Industrial subsidies have been an important feature of the American economic landscape since the late 19th century for one simple reason – they work. After the steam locomotive proved its ability to quickly and cheaply move people and cargo long distances, the government launched a massive effort to span the country with steel rails and bring the benefits of a rapid, safe and reliable national transportation system to all its citizens. After electric lighting proved its merit, the rush was on to build a national infrastructure and bring the benefits to all. After the internal combustion engine proved its merit the rush was on to build better roads and highways, increase oil production and make automobiles a luxury all men could afford. After advances in communications and information technology proved their merit, we were off to the races again. In fact, it’s hard to name an industry that hasn’t been richly rewarded by our long tradition of subsidizing the rapid implementation of proven technologies through the creation of productive assets that make the nation richer.
Over the last decade, however, there’s been a subtle erosion of subsidy theory that most observers have failed to notice. In addition to traditional subsidies that create productive assets and make the nation richer, we’re seeing a proliferation of consumption subsidies that enrich individuals while providing no meaningful benefit to society. The poster child for this unconscionable rape of the treasury is the $7,500 tax credit for buying a plug-in electric vehicle. The government is quite literally taxing Peter to buy Paul’s new car.
The credit will be available for the first 200,000 qualifying vehicles sold by a manufacturer at a direct cost of $1.5 billion per automaker. On the positive side of the ledger, Paul’s new plug-in will reduce national oil consumption by about 100 barrels over its useful life at a cost of $75 per barrel. On the negative side, Paul’s State, city, utility, employer and favored merchants will have to spend their own money adapting to Paul’s increased demand for electricity and Paul’s desire for a convenient charging infrastructure. I have to wonder if it wouldn’t be cheaper to just give Paul a 10-year free gas coupon.
At this juncture I’m not sure which thought is most apropos, Everett Dirkson’s quip, “a billion here, a billion there, and pretty soon you’re talking real money;” Ayn Rand’s bleak warning that “No private embezzlers or bank robbers in history have ever plundered people’s savings on a scale comparable to the plunder perpetrated by the fiscal policies of statist governments;” or the bandit Calvera’s self-absorbed arrogance in The Magnificent Seven, “If God didn’t want them sheared, he would not have made them sheep!”
In December Vinod Khosla surprised cleantech investors when he called for an end to corn ethanol subsidies, which Al Gore characterized as a mistake motivated by presidential aspirations and the importance of the farm vote. While I agree wholeheartedly with their conclusions about corn ethanol subsidies, I have a very hard time buying into the argument that “subsidies should be a short-term, and not a permanent measure, used for five to seven years after a technology first starts scaling in order to allow it to transition down the cost curve until it can compete on its own merits.”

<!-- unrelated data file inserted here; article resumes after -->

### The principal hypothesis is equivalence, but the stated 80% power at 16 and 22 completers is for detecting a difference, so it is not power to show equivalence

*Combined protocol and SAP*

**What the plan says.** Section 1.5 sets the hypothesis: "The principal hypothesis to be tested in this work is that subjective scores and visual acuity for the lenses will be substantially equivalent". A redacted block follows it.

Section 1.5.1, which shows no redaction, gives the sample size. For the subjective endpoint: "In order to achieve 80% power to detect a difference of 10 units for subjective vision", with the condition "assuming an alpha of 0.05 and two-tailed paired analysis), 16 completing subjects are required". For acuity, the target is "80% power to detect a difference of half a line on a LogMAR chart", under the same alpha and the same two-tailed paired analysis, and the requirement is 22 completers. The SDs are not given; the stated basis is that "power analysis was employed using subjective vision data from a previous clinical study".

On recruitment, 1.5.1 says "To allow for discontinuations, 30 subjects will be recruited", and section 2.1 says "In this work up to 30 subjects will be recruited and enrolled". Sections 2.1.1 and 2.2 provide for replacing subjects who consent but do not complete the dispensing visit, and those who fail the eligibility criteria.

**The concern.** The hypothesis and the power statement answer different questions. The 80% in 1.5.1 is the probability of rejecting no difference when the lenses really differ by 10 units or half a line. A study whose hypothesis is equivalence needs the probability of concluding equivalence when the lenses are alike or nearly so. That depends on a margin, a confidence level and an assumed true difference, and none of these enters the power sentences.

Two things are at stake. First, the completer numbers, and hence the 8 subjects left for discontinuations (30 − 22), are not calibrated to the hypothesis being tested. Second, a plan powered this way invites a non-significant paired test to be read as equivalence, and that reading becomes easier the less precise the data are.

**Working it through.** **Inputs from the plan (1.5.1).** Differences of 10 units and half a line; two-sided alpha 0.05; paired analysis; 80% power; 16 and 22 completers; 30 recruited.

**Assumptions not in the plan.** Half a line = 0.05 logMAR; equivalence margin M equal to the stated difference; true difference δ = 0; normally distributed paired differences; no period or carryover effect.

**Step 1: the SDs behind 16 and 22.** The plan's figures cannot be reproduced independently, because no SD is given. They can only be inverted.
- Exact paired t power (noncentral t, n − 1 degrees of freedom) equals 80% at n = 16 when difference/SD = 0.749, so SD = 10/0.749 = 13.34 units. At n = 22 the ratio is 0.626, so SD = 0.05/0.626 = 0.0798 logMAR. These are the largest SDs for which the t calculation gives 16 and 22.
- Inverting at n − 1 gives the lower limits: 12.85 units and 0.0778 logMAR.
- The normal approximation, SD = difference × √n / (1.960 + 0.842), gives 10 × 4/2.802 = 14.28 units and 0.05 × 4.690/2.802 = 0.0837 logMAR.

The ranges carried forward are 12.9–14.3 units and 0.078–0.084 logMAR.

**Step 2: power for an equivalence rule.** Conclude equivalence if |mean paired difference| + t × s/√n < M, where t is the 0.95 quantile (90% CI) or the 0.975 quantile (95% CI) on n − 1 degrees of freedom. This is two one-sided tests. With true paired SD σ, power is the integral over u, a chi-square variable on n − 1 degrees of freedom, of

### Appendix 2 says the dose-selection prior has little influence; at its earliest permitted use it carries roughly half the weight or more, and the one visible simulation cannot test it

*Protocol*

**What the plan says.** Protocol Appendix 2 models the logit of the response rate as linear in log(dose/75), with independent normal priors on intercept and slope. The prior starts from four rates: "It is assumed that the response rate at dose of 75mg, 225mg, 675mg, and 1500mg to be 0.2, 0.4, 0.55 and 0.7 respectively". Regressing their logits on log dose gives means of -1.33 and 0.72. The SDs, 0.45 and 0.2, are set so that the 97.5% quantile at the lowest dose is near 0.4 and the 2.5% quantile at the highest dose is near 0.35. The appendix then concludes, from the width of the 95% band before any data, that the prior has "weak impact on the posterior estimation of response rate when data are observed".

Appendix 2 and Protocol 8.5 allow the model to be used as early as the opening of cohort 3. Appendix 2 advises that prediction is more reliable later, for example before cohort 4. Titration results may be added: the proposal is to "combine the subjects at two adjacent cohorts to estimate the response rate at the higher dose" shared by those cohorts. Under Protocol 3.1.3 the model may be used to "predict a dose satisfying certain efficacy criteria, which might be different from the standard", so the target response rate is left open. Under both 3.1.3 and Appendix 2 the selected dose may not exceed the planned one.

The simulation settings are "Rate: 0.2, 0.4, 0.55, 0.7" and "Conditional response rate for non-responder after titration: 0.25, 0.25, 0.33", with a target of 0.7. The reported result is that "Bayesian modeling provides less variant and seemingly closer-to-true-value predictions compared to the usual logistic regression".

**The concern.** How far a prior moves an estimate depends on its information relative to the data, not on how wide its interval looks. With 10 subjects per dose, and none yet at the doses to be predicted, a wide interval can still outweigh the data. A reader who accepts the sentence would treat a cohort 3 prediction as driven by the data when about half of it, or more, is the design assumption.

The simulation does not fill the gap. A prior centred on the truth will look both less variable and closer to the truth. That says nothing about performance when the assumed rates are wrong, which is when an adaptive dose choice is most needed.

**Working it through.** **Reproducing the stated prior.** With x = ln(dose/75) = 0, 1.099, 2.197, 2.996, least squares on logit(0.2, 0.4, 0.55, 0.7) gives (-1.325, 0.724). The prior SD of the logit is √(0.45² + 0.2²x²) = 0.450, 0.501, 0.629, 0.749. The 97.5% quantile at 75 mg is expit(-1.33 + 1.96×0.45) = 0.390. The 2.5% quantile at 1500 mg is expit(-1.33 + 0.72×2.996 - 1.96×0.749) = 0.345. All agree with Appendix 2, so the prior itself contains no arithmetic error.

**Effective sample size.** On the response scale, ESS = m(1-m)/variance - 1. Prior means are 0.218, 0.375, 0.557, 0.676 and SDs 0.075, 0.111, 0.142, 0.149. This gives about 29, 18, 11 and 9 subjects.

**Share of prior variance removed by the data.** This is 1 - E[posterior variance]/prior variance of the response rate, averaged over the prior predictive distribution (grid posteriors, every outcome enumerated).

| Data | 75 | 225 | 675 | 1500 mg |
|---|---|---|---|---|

No industrial revolution has ever flowered from a technology that did not first prove its merit to a skeptical, competitive and inertia bound market. Subsidies can accelerate the adoption of cost-effective innovations, but they can’t make a silk purse out of a sow’s ear. The harsh reality is that a business model that can’t survive without subsidies can’t thrive with subsidies.
While reasonable men can argue the pros and cons of every subsidy, the historical justification has always boiled down to the fact that subsidies encourage domestic economic activity, create domestic jobs and increase the national wealth. Even the much-maligned corn ethanol subsidies were paired with tariffs on imported ethanol to protect domestic producers. But when it comes to plug-in vehicles, domestic productive capacity and economic activity are irrelevant. The credit doesn’t add a single brick to the nation’s productive capacity and it doesn’t even distinguish between foreign and domestic products. Regardless of where the vehicles are built the batteries that will account for 25% to 50% of their total cost will be manufactured overseas, or made in the US using imported equipment, components and supplies.
We’ve quite literally gone from sending jobs overseas to subsidizing job creation overseas.
In my adult lifetime, every government sponsored energy independence program has failed because the core technologies were not cost-effective. The schemes that were ultimately disastrous for investors include:
|28 years ago||Methanol|
|18 years ago||Electric vehicles|
|13 years ago||HEVs and Electric vehicles|
|8 years ago||Hydrogen Fuel Cells|
|5 years ago||Ethanol|
Does anybody see a pattern besides me? Have investors who are paying ten times book value for Tesla Motors (TSLA) failed to learn anything from the experience of Ballard Power (BLDP) and Pacific Ethanol (PEIX)? What about battery manufacturers like A123 Systems (AONE), Ener1 (HEV), Altair Nanotechnologies (ALTI) and Valence Technologies (VLNC) who have no meaningful protection from foreign competition? Does anybody really believe a feel-good program that taxes Peter to buy Paul’s new car will, or for that matter should, survive looming Federal budget battles?
Albert Einstein defined insanity as “doing the same thing over and over again and expecting different results.” Once again we’ve hared off on a tangent and tried to force uneconomic technologies on a skeptical, competitive and inertia bound market. In the process we’ve made a mockery of more than a century of sound industrial subsidy theory to enrich individuals while making the nation poorer.